(Bradley 1992; ESCOP 2003; British Herbal Pharmacopoeia 1996; Gruenwald et al., 2004; Barnes et al., 2002; Frohne 2004; Hänsel et al., 1993; Britton and Haslam, 1965; Frohne, 1977; Jahodář et al., 1978):

Hydroquinone derivatives: arbutin (hydroquinone-O-β-D-glucoside) 5 – 16%; the arbutin content is seasonally variable, leaf content over 17% has been reported; methyl arbutin

(O-methyl hydroquinone-O-β-D-glucoside) up to 4% according to origin of the drug; galloyl derivatives of arbutin 0.05% (O-galloyl hydroquinone-O-β-D-glucoside, 2´´O-galloyl arbutin, 6´´O-galloyl arbutin); free hydroquinone usually less than 0.3% and methylhydroquinone

The amount of arbutin and methyl arbutin is related to the photometric method with 4-aminoantipyrin- Emerson reaction, while the currently used HPLC method can give different results.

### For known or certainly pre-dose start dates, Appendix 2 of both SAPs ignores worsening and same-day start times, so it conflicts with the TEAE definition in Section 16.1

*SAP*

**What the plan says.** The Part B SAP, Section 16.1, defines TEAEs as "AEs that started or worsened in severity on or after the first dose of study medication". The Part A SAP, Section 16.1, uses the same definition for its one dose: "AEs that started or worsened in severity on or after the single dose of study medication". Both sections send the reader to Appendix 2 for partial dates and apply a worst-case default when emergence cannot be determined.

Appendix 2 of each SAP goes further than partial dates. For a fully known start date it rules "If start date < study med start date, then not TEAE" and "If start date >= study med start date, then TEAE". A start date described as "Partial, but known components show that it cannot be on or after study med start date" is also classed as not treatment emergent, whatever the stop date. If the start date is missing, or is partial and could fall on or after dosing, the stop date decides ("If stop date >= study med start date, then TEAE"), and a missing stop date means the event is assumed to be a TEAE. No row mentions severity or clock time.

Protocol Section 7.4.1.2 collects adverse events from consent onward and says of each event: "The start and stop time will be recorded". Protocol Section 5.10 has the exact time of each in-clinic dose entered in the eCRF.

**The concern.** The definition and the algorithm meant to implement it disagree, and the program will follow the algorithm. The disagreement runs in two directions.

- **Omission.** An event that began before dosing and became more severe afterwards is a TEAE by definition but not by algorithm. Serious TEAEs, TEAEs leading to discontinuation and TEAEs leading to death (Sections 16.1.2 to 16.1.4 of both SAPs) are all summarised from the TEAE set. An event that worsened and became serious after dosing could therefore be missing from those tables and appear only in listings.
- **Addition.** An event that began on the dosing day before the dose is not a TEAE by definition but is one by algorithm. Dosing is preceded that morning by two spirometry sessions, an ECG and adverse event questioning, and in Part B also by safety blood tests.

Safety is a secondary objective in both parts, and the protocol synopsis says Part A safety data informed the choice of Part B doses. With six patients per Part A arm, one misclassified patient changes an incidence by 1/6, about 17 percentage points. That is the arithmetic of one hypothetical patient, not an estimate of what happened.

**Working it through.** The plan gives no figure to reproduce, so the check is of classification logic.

Polyphenols (tannins): 10 – 20%, gallotannins including penta-O-galloyl-β-D-glucose and hexa-O- galloyl-β-D-glucose, ellagictannine corilagin (1-O-galloyl-3.6-di-O-hexahydroxydiphenoyl-B-D-glucose), catechin; anthocyanidin derivatives including cyanidin and delphinidin

Phenolic acids: approximately 0.25% in free form, mainly gallic, p-coumaric and syringic acids, but also salicylic acid, p-hydroxybenzoic acid, ferrulic acid, caffeic acid and lithospermic acid (dimeric caffeic acid)

Piceoside: (4-hydroxyacetophenone-O-β-D-glucopyranoside)

Flavonoids: hyperoside (0.8 – 1.5%), quercitrin-3-β-D-O-6´´-galloyl galactoside, quercitrin, isoquercitrin, myricitrin, myricetin-3-O-βD-galactoside, two isomeric quercetin arabinosides, aglycones of these compounds, kaempherol

Iridoid glucoside: monoterpein (0.025%)

Triterpenes: 0.4 – 0.8%, including ursolic acid, uvaol, α-amyrin, α-amyrin acetate, β-amyrin, lupeol, mixture of mono- and di-ketonic α-amyrin derivatives

Enzymes: β-glucosidase (arbutase)

Other constituents: allantoin, resin (e.g. ursone), volatile oil (trace) and wax